The minute hand of the ministry clock in Yerevan’s imposing Republic Square was inching dangerously close to my interview deadline as I barreled through the glass doors of the government building. “Five minutes to go,” I gasped to my colleague who had kindly offered her services as translator. We charged toward two bored-looking guards standing behind a low wooden counter.
“Window number three,” the guards said, waving us over to a series of cubicles separated by thick panes of glass. A group of women huddled around window number one and spoke animatedly to the employee on the other side.
Window number three was, of course, deserted.
I shifted impatiently and looked at my watch. Three minutes before my first appointment with a government official. After my experience in a U.S. newsroom, where drained coffee cups, furrowed brows, and frantic glances at the clock were the first symptoms of a looming deadline, I had been relishing the relatively stress-free environment of working as a journalist in Armenia.
And while journalists in the U.S. are usually greeted with the enthusiasm one reserves for the likes of mosquitoes or bed bugs, in Armenia I soon came to realize that hospitality reigns supreme.
During my first interview, I had hesitantly picked up the phone. “Do. You. Speak. English?” I said, enunciating every word. The phone got passed down the chain of command until it reached an English-speaking person.
I held my pen poised over my notebook, preparing to scribble down an interview date sometime in the hazy future.
“Is in an hour OK?” the woman on the other end asked. “Today?” I stammered, certain some linguistic locution such as “Maybe next year” or “Never” had somehow been lost in translation.
The woman I met for that first interview greeted me warmly. We crossed the busy streets of Yerevan and entered a quiet courtyard. The sound of children playing in a nearby kindergarten echoed across a dilapidated playground. A jungle gym stood rusty and abandoned, overgrown with weeds. The building we entered could have used a fresh coat of paint, but the office was bright and cheerful.
“Tea or coffee?” the woman asked as she ushered me in. Despite the stifling summer heat which wafted into the room through an open window, two people were already seated, eager to answer my questions.
My next interview was no different. “Any time,” the head of a department at the city university said jovially as we scheduled a meeting. When I arrived at his office, harried and five minutes late after stumbling along the forlorn and almost deserted hallways, he pulled over a chair for me and began rummaging in a large cupboard, emerging triumphantly with a red and white box of pralines. “Italian,” he said with a smile.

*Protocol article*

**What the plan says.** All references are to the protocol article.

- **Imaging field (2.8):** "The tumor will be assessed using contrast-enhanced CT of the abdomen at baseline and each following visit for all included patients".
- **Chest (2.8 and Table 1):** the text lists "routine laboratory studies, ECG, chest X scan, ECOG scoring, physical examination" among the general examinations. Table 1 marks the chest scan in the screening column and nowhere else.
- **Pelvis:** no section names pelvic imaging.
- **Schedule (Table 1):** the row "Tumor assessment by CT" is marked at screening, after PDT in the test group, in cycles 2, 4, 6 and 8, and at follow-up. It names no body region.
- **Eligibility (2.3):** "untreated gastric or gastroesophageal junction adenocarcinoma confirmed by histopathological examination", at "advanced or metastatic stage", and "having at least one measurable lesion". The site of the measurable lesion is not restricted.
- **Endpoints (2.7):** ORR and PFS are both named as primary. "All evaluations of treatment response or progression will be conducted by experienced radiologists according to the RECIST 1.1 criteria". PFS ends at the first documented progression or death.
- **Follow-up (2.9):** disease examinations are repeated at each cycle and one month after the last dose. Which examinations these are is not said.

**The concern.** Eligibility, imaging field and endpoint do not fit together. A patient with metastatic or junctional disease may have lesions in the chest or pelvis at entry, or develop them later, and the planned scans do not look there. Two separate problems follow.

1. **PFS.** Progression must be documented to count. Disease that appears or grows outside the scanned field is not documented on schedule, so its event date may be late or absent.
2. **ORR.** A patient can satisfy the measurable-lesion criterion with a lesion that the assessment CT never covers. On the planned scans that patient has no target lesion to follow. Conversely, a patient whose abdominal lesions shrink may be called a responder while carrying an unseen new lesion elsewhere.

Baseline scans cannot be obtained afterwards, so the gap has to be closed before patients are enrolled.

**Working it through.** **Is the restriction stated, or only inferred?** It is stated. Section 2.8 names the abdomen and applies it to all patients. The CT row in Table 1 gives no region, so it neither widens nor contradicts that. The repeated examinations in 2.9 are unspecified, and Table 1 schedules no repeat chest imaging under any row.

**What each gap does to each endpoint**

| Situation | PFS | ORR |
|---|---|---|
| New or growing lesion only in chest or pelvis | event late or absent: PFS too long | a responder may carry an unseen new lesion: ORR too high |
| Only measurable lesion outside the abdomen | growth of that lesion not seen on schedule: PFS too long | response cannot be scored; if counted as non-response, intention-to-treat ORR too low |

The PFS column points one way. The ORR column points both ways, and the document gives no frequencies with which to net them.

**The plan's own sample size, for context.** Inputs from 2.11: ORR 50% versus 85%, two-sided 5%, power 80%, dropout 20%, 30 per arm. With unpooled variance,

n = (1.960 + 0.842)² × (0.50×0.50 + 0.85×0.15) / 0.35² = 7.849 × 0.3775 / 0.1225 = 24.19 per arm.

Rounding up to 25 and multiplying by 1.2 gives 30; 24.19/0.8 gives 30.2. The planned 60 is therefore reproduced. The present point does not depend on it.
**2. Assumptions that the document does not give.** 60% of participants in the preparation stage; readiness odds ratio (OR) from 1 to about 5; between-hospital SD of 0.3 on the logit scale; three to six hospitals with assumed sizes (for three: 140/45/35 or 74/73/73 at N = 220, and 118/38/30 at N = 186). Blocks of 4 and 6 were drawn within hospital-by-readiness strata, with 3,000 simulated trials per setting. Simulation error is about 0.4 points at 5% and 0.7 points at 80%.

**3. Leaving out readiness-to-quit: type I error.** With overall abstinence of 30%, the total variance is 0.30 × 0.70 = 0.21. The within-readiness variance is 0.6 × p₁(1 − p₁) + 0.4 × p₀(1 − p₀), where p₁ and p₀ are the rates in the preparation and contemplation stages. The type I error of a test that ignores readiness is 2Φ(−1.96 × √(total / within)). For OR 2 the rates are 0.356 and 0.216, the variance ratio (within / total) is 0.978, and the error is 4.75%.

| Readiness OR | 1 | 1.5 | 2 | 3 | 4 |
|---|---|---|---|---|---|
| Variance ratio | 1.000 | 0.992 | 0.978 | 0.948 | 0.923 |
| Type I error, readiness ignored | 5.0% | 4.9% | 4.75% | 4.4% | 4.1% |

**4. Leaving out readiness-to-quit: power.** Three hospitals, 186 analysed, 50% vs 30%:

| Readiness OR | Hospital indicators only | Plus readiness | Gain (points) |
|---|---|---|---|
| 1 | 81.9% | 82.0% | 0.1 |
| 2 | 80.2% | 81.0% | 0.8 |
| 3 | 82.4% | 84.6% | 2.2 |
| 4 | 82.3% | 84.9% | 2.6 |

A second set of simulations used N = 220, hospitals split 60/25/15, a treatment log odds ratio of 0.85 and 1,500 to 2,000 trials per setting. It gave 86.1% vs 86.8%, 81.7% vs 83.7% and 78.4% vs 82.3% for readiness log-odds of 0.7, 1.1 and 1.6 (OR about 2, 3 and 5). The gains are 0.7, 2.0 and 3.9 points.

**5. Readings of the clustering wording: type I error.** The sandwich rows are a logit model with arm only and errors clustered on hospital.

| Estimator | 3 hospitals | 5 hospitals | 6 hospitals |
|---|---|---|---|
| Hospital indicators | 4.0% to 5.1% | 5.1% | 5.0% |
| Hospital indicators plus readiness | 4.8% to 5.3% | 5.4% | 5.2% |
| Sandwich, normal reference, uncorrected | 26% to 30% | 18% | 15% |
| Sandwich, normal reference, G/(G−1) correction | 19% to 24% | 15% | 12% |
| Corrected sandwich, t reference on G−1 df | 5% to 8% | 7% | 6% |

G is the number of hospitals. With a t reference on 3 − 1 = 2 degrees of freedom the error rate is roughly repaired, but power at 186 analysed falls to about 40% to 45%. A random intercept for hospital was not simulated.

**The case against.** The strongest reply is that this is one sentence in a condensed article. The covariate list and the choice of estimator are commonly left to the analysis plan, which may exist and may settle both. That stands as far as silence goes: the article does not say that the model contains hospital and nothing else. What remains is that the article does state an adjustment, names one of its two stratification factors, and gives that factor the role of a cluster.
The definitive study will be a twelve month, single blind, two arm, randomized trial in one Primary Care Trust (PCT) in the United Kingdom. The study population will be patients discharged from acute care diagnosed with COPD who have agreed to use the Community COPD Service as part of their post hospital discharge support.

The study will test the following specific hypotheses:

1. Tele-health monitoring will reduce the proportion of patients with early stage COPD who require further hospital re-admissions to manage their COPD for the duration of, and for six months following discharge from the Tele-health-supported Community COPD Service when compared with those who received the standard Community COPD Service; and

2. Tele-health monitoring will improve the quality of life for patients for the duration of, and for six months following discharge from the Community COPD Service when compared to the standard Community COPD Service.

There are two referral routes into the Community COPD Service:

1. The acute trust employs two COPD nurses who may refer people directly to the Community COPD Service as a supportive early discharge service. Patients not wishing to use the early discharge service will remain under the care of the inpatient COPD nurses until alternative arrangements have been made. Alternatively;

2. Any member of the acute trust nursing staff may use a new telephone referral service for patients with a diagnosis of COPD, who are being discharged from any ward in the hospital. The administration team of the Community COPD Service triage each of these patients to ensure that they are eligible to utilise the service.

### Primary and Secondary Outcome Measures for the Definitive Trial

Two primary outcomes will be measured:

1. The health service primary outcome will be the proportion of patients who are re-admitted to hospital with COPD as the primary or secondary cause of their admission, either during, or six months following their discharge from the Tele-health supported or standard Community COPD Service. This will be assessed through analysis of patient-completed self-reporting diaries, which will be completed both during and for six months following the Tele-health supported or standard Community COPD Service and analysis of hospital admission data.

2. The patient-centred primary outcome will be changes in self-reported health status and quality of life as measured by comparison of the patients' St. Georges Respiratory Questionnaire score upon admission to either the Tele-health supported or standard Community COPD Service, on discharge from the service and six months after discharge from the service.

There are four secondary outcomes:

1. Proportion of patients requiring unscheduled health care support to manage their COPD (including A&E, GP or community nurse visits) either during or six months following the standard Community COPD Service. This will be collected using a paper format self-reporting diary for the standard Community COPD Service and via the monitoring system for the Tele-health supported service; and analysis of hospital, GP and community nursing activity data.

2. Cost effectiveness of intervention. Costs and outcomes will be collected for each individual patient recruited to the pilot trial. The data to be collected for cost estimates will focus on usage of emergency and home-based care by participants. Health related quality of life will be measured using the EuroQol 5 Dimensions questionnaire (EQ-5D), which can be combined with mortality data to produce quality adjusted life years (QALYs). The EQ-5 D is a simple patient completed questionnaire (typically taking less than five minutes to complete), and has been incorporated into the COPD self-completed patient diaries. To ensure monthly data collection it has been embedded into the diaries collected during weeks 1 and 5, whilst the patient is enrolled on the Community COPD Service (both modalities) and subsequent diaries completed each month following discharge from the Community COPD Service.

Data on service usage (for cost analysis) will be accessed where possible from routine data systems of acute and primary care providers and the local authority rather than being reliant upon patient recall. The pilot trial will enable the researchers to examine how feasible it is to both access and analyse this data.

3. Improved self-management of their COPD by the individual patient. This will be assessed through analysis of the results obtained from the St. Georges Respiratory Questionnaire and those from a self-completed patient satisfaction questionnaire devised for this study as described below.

And chocolates and coffee have not been the only tokens of hospitality. A certain number of interviewees have also become my most fervent well-wishers. Of course people in the U.S. have been well-disposed toward the journalistic profession as well—a Baptist minister once prophesized I would write a best-seller and a dog whisperer said I had good dog karma—but nothing seems to rival Armenian generosity of spirit.
In my third interview, an elderly woman, her hair held back by a white plastic headband, smiled benignly at me. “I hope you find a good husband and may you have many, many children,” she said as our conversation came to an end. She hesitated, wondering how to further hone her prediction of connubial bliss. “And may your husband not be an alcoholic,” she beamed as she left the room.
Back at the ministry, I glanced at my watch. Two minutes.
I imagined my interviewee, dressed in a frayed gray Soviet-era uniform tapping his foot impatiently as he puffed at his cigar—an imposing figure with a moustache and wild wisps of hair, a curious mix between Joseph Stalin and Fidel Castro. I was fairly certain tardy U.S. journalists were not at the top of his list of favorite people.
An ancient woman, her shoulders hunched, shuffled in our direction. Dragging her feet across the marble floor, she maneuvered her way to the front of the line, her head barely reaching the pane of glass over the counter.
A door opened at the back of the cubicle and an efficient-looking office worker made her way over to window number three. The elderly woman began a garbled discussion in a low, raspy voice as she shoved a piece of paper through an opening in the glass pane. The employee shoved the paper back and shook her head. The elderly woman shuffled away.
My colleague stepped toward the window and handed over our passports. She greeted the employee politely and smiled. I clutched my notepad and pen in a vise-like grip. One thing was certain: You don’t hurry in Armenia. The woman behind the glass calmly slid a drawer open and pulled out two light blue visitor’s passes.
The woman was still holding my passport. “Luuuu-pieeeeee-riiiiii,” she read my last name aloud, slowly sounding out the foreign syllables. I nodded enthusiastically and imagined banging my head against the pane of glass.
Passes in hand, we dashed through the somber circular hall, lined with offices and closed doorways, toward the elevator. The rusty metal doors snapped shut behind us and the dimly lit elevator creaked and groaned its way upward. With a final shudder, it came to a halt and the doors jerked open. We rushed to the office and knocked at the door.
I glanced at my watch. We were two minutes late.
The grey-haired woman who greeted us with a friendly smile was neither wearing a uniform nor did she resemble Stalin. Mental note for future reference: always double-check whether Armenian first names are male or female.
“I’m so sorry we’re late,” I stammered.
The official glanced in our direction with a curious look of amusement and waved my apologies away with a flourish of her hand.
“Tea or coffee?” she said.
Chicago-based journalist Sigrid Lupieri is spending her summer in Armenia and will periodically be sharing her impressions.